Hidden away in a tiny room Little Girl, for she had no other name, sat alone. Its dusky and dreary walls held no colour or light to brighten her world. No friends, nor family to hold her close to feel the warmth of affection and love that the other girls, she thought, took for granted. Her floor was cold and hard, so much that she had come accustomed to hugging her knees and her yellow and brown bear tight just to feel some semblance of warmth and touch. She imagined that this must be what it was like to feel a mother hold her daughter in an embrace, or a father to cherish her above all other jewels in the known universe. Not that she knew how vast the universe was, but she imagined it was big. Outside the pale green-tinted windows, she heard the laughter of children, music and voices of play that were close enough to miss but far enough to be just out of her reach.

Little Girl would often peak her head just over the windows ledge to get a glimpse. She saw sun and rain come with every winter, spring, summer and fall. She could see and hear but she could never touch the outside world that held so much splendour, so much life and so many things that for her were denied. Sequestered behind lock and key; a spectator yet never a participant in the world outside the green glass windows.

Sometimes at night, when Little Girl would close her eyes as the room fell into darkness, she could almost remember the feeling of wind on her skin and the taste of rain on her tongue. It was a short time then when she was free to play with dolls and frolic in dresses; playing house with the little boy next door. But there were no dolls, no dresses or little boys to play house with here. The crash of the door and the slam of the lock her punishment for wanting more. She pulled on its latch with no avail and so Little Girl watched as the world go by without her.

Help I’m in here, please let me out!” she cried, astonished that she could hear her voice for the first time in as long as she could remember.

One day as she sat she heard taunting and teasing. ” Are you queer, are you gay?” the bully’s voice would boom. She felt the room quake as the walls began to close in as the door rattled and creaked. ” No! No! Stop it! I’m in here!” she tried to scream, but Little Girl had no voice. Like her freedom, it too had been stolen that day the door slammed shut for wanting more. The rain welled up in the windows obscuring her gaze, a feeling of hopelessness rushed over her as the shadow of the bully walked away. In an attempt of desperation, she tried the door, it was loose! She pulled and pulled until the door slightly gave up its fight. A sliver of light escaped between the door and the frame. Little Girl peaked out and saw a shadow of a figure approaching. ” Help I’m in here, please let me out!” she cried, astonished that she could hear her voice for the first time in as long as she could remember. As the figure came closer and came into focus, Little Girl saw a boy, much like her. He was thin yet tall and had a kind and gentle way about his face. “Not now!” He screamed all of a sudden, as his eyes met hers, his hand forcing the door closed with such force as to knock Little Girl back. “Please let me out I can help!” she tried to scream, but once again her voice had left. Little Girl felt tired, and so she rested on the cold floor.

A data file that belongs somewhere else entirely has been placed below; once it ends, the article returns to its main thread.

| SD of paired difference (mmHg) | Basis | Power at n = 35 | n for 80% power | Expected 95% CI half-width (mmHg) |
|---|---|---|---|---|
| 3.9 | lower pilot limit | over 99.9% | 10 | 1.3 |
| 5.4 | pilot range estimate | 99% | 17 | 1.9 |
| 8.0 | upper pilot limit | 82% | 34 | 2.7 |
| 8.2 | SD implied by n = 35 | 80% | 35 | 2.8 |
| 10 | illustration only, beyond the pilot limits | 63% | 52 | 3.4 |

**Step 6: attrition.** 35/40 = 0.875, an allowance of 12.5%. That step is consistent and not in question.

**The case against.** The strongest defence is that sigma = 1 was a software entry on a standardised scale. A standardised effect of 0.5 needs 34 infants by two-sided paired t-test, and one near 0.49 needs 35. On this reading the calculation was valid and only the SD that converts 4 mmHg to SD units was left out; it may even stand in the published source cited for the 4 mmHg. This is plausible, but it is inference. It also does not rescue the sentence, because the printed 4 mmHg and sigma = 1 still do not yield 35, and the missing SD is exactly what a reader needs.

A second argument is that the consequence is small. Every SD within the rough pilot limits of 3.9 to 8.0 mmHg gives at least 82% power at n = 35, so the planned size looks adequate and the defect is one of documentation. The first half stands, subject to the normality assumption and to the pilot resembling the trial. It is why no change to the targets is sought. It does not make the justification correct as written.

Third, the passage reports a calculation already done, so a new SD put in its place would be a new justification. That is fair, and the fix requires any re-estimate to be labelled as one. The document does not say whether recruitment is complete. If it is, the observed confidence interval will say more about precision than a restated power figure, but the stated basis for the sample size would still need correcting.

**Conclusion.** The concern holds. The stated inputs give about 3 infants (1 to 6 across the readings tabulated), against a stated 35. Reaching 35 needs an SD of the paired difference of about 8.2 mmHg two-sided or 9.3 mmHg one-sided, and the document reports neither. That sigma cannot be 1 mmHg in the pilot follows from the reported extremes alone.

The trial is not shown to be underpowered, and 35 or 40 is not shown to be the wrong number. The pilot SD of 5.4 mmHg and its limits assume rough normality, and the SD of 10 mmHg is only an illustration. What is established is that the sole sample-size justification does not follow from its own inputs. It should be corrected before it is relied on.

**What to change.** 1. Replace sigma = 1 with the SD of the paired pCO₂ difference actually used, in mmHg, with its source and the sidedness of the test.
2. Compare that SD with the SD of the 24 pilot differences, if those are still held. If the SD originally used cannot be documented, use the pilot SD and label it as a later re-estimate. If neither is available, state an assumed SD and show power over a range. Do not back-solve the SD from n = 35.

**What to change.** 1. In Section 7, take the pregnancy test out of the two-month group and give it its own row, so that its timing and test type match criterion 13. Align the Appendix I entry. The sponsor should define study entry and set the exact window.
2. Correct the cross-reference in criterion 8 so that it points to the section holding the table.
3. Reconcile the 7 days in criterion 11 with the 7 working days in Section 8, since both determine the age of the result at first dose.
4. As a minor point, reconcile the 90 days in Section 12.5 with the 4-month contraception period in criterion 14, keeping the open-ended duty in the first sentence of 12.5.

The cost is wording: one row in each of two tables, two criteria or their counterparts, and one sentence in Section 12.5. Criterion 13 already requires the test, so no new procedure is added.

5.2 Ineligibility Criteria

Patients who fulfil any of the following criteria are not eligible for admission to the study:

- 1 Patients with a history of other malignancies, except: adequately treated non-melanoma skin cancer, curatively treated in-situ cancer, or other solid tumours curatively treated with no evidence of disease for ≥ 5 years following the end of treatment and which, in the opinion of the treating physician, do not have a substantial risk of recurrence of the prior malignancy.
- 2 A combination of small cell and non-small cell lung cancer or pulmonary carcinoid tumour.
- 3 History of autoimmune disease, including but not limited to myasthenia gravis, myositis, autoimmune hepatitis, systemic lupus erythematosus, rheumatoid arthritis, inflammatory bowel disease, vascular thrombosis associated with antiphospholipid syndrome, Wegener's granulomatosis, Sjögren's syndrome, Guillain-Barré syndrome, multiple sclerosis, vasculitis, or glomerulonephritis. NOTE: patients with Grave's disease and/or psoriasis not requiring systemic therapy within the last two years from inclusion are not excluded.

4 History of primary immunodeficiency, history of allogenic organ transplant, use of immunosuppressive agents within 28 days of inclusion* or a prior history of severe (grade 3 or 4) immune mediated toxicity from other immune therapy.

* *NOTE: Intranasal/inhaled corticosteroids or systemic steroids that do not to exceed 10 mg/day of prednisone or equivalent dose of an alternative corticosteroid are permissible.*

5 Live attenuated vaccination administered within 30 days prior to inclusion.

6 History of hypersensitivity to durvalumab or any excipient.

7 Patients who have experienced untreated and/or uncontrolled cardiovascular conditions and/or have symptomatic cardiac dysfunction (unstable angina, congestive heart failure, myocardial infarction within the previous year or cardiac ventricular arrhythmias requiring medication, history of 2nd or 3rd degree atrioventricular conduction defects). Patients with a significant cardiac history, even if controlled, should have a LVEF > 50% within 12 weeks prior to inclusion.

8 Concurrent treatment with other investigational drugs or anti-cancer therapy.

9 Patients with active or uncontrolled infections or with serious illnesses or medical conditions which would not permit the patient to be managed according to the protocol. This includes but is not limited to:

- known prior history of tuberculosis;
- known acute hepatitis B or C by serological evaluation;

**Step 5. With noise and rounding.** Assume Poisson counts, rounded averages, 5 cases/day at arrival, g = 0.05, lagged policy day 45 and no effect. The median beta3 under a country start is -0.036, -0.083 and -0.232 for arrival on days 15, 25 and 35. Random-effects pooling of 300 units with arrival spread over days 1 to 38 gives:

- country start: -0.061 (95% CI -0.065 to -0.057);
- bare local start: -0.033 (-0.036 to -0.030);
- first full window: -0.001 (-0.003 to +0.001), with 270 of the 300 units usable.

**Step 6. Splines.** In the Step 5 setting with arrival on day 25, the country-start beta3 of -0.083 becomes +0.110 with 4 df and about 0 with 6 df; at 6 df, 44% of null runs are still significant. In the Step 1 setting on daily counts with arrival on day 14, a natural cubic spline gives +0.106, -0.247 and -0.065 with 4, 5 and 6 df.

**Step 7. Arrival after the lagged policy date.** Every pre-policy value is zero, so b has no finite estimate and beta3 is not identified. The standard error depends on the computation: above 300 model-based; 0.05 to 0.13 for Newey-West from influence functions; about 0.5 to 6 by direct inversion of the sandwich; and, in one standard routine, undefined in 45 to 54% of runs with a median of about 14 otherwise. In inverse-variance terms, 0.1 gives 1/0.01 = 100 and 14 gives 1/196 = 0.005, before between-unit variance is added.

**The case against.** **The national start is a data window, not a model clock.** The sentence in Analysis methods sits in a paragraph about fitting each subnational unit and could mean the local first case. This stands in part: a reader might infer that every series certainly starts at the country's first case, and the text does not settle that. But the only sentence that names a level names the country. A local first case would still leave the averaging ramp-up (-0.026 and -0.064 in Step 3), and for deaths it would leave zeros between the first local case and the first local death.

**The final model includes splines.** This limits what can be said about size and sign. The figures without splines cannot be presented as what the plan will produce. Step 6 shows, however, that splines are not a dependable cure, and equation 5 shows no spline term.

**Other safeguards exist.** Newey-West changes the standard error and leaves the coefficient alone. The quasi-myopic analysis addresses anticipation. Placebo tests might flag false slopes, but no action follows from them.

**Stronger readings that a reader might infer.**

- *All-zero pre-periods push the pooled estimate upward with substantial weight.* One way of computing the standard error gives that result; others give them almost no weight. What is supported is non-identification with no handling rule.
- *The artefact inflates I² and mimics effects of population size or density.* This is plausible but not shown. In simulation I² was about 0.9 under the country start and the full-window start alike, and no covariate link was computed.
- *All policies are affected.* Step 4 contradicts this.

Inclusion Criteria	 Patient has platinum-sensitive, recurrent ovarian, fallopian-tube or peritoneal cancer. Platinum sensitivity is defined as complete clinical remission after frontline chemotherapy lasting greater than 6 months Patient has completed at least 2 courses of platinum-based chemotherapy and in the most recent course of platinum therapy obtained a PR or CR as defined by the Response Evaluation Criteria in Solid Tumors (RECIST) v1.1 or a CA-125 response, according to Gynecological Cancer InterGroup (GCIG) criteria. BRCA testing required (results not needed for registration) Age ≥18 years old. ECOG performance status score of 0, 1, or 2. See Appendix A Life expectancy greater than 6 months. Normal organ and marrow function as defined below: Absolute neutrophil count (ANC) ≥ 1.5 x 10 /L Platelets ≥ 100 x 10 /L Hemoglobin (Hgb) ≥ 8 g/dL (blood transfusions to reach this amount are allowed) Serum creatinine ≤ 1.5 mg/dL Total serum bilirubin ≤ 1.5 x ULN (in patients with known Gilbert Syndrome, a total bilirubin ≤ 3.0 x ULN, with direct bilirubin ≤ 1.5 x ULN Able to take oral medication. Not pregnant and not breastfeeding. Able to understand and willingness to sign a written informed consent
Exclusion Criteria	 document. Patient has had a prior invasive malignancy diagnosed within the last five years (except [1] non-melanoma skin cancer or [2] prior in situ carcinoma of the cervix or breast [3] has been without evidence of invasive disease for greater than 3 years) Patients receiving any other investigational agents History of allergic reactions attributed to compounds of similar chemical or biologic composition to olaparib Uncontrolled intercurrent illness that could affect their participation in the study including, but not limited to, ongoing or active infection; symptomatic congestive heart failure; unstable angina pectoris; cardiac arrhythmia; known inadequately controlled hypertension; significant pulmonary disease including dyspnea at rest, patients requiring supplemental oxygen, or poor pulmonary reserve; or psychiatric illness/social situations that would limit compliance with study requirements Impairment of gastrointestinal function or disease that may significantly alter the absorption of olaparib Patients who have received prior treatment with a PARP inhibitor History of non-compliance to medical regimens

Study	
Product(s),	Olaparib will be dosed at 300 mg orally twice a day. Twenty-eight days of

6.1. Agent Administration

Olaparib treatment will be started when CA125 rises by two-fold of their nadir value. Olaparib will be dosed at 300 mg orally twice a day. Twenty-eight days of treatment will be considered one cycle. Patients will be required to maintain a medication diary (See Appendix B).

As the years passed by, many times the room would rumble and the door would surrender just a crack, each time growing larger and larger. The little boy, now a man, would shut the door and yell and scream. But as time went on his voice had softened, the slam less forceful and his eyes more hopeful. Each time, Little Girl was able to reach outside the door and feel warmth and sunlight, rain and wind.

One day, just as the light returned to the pale green windows, Little Girl awoke to hear the lock unlatch and the door creak open. The man walked through the doorway, ” It’s time.” he said softly, “I’m ever so tired.” He extended out his hand inviting her to follow. She complied and reached out lacing his fingers with hers, their hands not surprisingly the same size and fitting perfectly into one another. As they walked towards the door a rush of warm air fell upon her face and she closed her eyes just for a second relishing the moment. “I should never have kept you here so long but I was afraid of what the world would do to you, to me, once they knew who you were.” Little Girl looked at the Man, ” You can rest now, let me take us the rest of the way.” Little Girl reached out and held the man’s face in her palms,” I watched and felt all you suffered for all those years.” Tears swelled in her eyes. “Us,” he corrected, “it was always us they hurt, and kicked and teased. But I was too afraid, too ashamed to let them know you were there watching too.” Little Girl just smiled, “Well now I’ll carry us both, they will deal with us both and nothing can stop us. Are you ready?” she asked, “I am.” He sighed in relief. Hand in hand, the Man and Little Girl walked through the door and into the light. Just as they crossed the thresh-hold the Man leaned over and into her ear whispered Little Girl’s true name. As The Man faded from sight, Little Girl gazed upon the open world just beyond the doorway where they both had once stood.

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